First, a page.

I couldn’t agree more with a statement I once heard, “Your network is your net worth!”
As an entrepreneur who primarily dealt with customers who either called or came into our shop to place an order, I would hardly speak about my business to anyone outside of my immediate family. After locking up for the day, our family would always share stories around the dinner table, but it just stayed there. They were my board of advisors.
When I entered the business in my mid-20s, I knew there was a chance to grow, but it would be very gradual. It was more of a lifestyle, and my family was my main focus. And while I was always around successful people, I was too shy to ask questions that would allow me to grow.
In 2013, right after New York was hit by Hurricane Sandy, our business was interrupted, and my dad asked me to look into a small business loan. After receiving a microloan from a CDFI, I was introduced to a networking group through the Tory Burch Foundation, where I was advised to enroll in the Goldman Sachs 10,000 Small Businesses program.
My cohort consisted of 30 beautiful, ambitious women from the Tri-State metropolitan area. I remember that first class where our instructor encouraged us to share our challenges and identify some of the roadblocks we set up ourselves. Then we were asked to type six pages, front and back, in 12-point font, single-spaced. Mind you — of all the people we knew that would be in our network, I could not wrap my head around this assignment. Unlike in high school, I actually listened to my professors this time around. I was stuck on page two. I questioned my advisor: “Why six pages? I don’t know so many people.”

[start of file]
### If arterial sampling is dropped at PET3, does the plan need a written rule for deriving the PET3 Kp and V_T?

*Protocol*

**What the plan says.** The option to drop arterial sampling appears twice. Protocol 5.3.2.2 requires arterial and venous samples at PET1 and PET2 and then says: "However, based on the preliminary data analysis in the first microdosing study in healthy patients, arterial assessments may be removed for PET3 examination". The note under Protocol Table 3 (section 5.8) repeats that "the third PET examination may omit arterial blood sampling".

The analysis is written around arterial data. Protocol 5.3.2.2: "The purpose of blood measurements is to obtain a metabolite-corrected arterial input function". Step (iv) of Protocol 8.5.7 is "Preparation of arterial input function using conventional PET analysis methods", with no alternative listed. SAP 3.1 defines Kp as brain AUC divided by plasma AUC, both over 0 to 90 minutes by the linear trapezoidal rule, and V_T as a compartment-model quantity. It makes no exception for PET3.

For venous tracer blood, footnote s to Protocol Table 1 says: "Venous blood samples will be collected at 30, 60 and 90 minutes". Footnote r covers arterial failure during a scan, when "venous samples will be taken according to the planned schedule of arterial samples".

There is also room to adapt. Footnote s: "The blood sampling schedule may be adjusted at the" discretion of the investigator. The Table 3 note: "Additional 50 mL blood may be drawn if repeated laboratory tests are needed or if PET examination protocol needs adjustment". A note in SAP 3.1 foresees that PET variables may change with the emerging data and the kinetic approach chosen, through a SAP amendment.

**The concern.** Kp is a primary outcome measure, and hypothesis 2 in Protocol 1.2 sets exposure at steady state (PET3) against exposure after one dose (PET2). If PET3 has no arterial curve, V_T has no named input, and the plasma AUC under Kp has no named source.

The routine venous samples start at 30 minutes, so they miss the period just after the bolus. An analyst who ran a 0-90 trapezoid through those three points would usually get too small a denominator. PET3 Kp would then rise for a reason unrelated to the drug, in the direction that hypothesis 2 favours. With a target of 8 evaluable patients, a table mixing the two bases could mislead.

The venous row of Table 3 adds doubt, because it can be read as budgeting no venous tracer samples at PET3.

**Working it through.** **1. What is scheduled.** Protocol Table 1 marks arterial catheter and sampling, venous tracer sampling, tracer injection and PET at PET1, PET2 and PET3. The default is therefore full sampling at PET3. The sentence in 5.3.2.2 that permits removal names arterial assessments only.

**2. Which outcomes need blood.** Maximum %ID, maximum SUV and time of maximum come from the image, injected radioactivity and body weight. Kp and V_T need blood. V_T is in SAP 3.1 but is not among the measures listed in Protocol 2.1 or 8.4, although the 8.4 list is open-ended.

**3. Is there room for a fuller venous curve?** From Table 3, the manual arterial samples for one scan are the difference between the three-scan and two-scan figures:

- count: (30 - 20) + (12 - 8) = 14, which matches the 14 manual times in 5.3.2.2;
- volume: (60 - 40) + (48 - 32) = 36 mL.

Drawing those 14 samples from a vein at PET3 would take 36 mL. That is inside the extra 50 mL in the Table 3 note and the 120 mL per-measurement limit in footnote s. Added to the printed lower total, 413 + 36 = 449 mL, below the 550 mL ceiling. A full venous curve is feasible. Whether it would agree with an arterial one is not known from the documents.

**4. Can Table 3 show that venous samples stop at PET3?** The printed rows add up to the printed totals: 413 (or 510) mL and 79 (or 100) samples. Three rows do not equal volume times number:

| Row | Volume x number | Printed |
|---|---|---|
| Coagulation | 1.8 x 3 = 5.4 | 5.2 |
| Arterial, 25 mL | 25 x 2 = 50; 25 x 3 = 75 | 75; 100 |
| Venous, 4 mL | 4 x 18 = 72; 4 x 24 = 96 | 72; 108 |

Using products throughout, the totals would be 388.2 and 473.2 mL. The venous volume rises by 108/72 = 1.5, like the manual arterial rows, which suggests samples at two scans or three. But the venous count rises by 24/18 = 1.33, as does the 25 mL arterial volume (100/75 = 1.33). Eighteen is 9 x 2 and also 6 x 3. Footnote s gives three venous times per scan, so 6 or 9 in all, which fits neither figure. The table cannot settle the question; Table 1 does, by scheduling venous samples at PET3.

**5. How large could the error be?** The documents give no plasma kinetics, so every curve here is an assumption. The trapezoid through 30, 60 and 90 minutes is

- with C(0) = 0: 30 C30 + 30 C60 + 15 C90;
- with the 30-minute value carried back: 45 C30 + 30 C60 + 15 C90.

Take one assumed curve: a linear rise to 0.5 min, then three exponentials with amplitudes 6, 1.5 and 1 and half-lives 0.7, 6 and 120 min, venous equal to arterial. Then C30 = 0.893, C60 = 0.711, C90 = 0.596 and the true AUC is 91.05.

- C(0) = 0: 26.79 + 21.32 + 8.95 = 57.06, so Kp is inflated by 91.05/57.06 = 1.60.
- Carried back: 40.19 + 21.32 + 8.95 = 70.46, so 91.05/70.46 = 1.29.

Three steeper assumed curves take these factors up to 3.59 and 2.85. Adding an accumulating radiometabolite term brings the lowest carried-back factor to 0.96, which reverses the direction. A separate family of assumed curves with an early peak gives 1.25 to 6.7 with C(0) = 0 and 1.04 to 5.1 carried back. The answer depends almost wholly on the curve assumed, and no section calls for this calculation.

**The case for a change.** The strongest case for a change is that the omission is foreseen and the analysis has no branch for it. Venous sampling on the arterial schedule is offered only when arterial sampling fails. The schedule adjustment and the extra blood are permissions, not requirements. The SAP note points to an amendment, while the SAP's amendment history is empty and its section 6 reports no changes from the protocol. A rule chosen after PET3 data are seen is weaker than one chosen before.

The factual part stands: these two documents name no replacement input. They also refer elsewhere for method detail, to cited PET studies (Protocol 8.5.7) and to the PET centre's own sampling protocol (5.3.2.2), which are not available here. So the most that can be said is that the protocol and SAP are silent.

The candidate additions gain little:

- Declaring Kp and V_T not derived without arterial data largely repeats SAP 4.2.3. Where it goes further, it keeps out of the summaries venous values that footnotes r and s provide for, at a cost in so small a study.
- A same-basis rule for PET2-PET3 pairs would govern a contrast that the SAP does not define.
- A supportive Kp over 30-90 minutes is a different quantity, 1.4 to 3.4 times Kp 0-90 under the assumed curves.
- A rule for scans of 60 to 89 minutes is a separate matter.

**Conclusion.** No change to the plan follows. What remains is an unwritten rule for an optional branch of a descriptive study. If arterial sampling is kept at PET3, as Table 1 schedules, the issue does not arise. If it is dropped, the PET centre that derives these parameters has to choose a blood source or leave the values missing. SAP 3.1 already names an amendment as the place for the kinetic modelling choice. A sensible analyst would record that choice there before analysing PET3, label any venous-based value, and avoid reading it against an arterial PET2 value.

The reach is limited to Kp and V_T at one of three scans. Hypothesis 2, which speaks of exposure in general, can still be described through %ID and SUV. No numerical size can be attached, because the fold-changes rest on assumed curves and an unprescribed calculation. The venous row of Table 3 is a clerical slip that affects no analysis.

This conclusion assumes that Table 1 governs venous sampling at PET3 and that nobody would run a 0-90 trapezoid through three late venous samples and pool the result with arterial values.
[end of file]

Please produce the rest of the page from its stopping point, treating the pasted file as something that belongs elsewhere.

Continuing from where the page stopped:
He insisted I list everyone I knew; no excuses. I continued to ask him why, and he sat me down and explained that everyone I knew had a connection that could help me achieve my goals. All I had to do was ask — everything from then on made sense.
“The Azra that entered the class in September of 2013, who was clueless on how to network, could basically teach a class on networking a year later,” said one of my advisors.
So, what does networking mean?
Networking means moving out of your typical circle. As a woman who is easily identified as different, I usually have to take the initiative. Since then, I have made some really good friends, and I use my unique style to my advantage. People tend to remember me, so it is really easy to get a follow-up meeting.
Where to network
I have been asked by women in particular where they can go for networking. There are tons of initiatives for women business owners, and both men and women can take advantage of the opportunities from local chambers of commerce. Have you looked into your alma mater? That’s a great place to try as well as industry-specific events. In my honest opinion, online networking has really increased due to the ongoing pandemic. It is absolutely not the same, but it is a great place to start.
And finally, my friends and family can attest to this: every time I get invited to an exclusive event, I ask for two tickets. The second ticket is offered to anyone in my network who could use the treat. My friends have done that for me, so why not pay it forward?